OBVIOUSNESS (The Aftermath of KSR Intl Co. v. Teleflex Inc.(1))
A lot has been written and thousands of hours have been spent discussing the aftermath of KSR and its implications in the past 8 years, since the KSR decision by the SCOTUS chastised the CAFC invalidating TSM test. the SCOTUS was consistent regarding the standard of obviouness determination.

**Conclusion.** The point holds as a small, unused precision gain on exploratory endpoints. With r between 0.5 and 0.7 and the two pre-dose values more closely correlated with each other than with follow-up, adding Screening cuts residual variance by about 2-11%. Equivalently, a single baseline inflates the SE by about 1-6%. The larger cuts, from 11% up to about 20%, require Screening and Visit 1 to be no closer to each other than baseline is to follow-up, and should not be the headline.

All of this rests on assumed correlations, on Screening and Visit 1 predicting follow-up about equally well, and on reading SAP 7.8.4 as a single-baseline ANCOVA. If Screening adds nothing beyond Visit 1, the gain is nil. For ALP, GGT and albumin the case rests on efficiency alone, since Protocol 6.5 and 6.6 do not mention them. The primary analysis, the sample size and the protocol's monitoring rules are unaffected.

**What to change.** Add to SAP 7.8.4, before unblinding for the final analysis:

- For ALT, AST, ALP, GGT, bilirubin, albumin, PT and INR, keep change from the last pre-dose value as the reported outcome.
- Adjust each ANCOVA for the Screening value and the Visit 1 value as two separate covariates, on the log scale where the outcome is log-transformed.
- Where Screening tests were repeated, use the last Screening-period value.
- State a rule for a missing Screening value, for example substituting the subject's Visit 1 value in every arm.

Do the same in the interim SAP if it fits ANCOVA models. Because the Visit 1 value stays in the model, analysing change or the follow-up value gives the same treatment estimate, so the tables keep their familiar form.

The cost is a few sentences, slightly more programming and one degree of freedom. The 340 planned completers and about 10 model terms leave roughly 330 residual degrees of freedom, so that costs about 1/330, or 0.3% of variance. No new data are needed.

Thomas Jefferson"Stable ownership is the gift of social law, and is given late in the progress of society. It would be curious, then, if an idea, the fugitive fermentation of an individual brain, could, of natural right, be claimed in exclusive and stable property. If nature has made anyone thing less susceptible than all others of exclusive property, it is the action of the thinking power called an idea, which an individual may exclusively possess as long as he keeps it to himself; but the moment it is divulged, it forces itself into the possession of everyone, and the receiver cannot dispossess himself of it. Its peculiar character, too, is that no one possesses the less because every other possesses the whole of it. He who receives an idea from me receives instruction himself without lessening mine, as he who lights his taper at mine, receives light without darkening me. That ideas should freely spread from one to another over the globe, for the moral and mutual instruction of man and improvement of his condition, seems to have been peculiarly and benevolently designed by nature when she made them, like fire, expansible over all space, without lessening their density in any point, and, like the air in which we breathe, move, and have our physical being, incapable of confinement or exclusive appropriation. Inventions then cannot, in nature, be a subject of property. Society may give an exclusive right to the profits arising from them, as an encouragement to men to pursue ideas which may produce utility, but this may or may not be done according to the will and convenience of the society, without claim or complaint from anybody." "The law books abound with similar instances of the care the judges take of the public integrity. Laws, moreover, abridging the natural right of the citizen, should be restrained by rigorous constructions within their narrowest limits." Thomas Jefferson(3)